Dr. Troy Harden is a Professor of Practice and Director of the Race and Ethnic Studies Institute (RESI) at Texas A&M University. We spoke to Dr. Harden about his scholarship that addresses issues relating to racial equity, community violence, and social trauma.
Community Education and Leadership
Dr. Harden has over 25 years of experience working in higher education. He has served as a leadership consultant with multiple institutions on issues of race, gender, and poverty, including the City of Chicago’s Department of Family Support Services, the Latino Policy Forum, and the Illinois African American Coalition for Prevention. He recently developed and led Northeastern Illinois University’s Master of Social Work Program before accepting his current position as the Director of the Race and Ethnic Studies Institute (RESI) at Texas A&M University.
What is the inspiration for your research?
Growing up, Dr. Harden’s family was of modest means. In spite of humble resources, Dr. Harden’s parents strove to be “king and queen with a common touch,” acting as role models and helping others who were less fortunate.
Dr. Harden first worked as a social worker after college, motivated to reduce disparities in health, housing, and other areas. He embraced the communities he worked in and strove to confront some of the most pressing issues in Chicago, including substance abuse, mental health, and violence. While Dr. Harden never lost sight of the people he worked with day-to-day, he was compelled to examine the root causes of various issues, leading to a deeper interest and understanding of practice and theory.
Dr. Harden’s experience led him to examine the nature of violence and trauma. Ultimately, his work focuses on examining systems. Inadequate systems may lead to a lack of support and may increase the risks of violence and other serious issues. Well-designed systems may repair and perhaps even end harm. Given the systemic issues that appear to be trapping many American communities in cycles of poverty and violence, systemic reform has become a pressing issue in the United States.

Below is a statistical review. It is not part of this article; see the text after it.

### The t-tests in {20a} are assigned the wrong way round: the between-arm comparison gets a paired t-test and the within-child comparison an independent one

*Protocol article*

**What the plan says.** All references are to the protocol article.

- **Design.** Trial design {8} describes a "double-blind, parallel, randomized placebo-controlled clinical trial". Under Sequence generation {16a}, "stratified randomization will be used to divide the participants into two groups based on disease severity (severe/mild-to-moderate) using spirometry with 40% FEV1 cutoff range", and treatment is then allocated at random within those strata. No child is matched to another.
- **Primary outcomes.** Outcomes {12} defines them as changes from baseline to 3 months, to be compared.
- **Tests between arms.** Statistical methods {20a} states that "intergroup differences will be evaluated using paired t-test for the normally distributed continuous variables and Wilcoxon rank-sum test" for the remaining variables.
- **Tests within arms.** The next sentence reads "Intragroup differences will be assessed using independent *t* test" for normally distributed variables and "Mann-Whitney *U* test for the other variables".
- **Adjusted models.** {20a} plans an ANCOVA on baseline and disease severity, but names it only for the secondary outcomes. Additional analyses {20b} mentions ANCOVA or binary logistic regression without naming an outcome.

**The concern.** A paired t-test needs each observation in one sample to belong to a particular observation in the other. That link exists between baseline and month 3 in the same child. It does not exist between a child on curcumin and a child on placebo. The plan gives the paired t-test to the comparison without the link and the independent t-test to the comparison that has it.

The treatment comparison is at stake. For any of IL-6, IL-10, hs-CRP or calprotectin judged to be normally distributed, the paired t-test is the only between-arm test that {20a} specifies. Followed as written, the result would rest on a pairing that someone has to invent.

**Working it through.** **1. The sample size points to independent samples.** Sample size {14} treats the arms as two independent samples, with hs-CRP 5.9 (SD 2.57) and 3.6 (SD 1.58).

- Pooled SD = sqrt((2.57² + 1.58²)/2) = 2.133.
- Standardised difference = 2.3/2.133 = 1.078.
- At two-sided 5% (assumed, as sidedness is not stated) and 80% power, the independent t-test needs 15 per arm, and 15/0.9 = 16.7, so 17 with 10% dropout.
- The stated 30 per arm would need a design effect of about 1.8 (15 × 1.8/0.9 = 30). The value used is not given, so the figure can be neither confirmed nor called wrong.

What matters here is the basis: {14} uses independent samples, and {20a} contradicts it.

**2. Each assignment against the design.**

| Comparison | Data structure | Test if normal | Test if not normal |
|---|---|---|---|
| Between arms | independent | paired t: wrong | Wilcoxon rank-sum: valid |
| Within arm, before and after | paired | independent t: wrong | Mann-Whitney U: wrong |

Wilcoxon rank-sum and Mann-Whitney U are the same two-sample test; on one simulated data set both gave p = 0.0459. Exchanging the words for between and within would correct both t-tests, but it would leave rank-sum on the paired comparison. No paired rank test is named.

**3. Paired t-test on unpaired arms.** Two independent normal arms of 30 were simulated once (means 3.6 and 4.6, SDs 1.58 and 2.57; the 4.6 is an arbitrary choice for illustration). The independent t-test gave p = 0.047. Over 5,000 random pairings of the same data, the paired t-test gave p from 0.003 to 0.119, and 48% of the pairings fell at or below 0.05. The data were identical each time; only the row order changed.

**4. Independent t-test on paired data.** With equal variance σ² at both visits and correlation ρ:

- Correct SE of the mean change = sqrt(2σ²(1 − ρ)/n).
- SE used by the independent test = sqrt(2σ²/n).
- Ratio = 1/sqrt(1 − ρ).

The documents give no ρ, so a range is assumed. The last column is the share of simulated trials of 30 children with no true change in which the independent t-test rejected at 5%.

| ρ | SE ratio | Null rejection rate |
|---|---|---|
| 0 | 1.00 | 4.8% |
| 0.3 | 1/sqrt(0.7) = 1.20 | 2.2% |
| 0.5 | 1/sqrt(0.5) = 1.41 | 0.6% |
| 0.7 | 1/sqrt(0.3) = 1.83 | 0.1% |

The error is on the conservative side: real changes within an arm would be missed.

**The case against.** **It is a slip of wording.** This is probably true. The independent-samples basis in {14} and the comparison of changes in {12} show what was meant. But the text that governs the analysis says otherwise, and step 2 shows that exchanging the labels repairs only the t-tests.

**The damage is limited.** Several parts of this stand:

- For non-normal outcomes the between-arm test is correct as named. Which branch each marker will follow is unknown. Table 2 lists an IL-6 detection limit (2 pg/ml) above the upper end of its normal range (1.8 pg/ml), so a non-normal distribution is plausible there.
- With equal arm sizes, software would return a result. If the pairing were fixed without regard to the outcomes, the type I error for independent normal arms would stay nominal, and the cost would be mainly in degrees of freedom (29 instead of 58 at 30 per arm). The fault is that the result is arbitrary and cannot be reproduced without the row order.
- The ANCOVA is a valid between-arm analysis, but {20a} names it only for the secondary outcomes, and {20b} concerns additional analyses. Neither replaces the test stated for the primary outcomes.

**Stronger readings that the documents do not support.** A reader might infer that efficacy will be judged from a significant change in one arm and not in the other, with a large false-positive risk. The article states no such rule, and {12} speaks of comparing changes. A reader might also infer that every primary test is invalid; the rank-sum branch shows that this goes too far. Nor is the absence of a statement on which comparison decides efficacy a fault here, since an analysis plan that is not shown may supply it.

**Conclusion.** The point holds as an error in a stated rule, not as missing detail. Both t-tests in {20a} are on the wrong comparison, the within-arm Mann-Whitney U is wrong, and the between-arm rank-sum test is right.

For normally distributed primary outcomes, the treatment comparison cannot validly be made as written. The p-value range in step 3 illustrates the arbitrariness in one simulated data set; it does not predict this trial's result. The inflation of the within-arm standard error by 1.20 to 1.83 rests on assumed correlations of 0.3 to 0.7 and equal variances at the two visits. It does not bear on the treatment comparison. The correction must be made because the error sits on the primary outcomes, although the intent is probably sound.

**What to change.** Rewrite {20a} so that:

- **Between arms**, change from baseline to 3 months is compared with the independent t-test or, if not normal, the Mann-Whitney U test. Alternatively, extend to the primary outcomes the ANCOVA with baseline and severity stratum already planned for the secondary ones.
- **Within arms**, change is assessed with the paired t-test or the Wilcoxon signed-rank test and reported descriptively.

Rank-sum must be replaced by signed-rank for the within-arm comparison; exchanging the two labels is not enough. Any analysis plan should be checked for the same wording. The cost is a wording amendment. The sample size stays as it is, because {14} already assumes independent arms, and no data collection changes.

What about your work has been most surprising?
Arguably, violence dehumanizes victims, perpetrators, and communities. Young Black men, in particular, are often stereotyped. Through years of work and research, Dr. Harden has found that young men often have a much greater emotional capacity than is perceived by society. Although these findings do not come as a surprise to him personally, they challenge many of the preconceived notions and narratives surrounding young men and violence
This is particularly true given how powerful a social construct masculinity has become. “Social construction plays a huge role,” Dr. Harden said. “Even though most young men I come across have been extremely vulnerable.” Young men may feel pressured to act tough and to avoid crying or otherwise seeming weak. Extreme masculinity may become a facet of system pressures that keeps young men trapped in a cycle of violence.
Through cultivating safe, healthy spaces, Dr. Harden has found that men are often more willing to engage in dialogue. While safe spaces can unlock the potential for both young men and society to develop healthier emotional expression and mental health, they remain scarce.
What do you like to do in your free time?
When Dr. Harden is not furthering his research, he cultivates his love for nature and live music. “Since the start of the pandemic,” Dr. Harden said. “I have been drawn to love nature and the outdoors even more than before.” He also enjoys outdoor dining and music.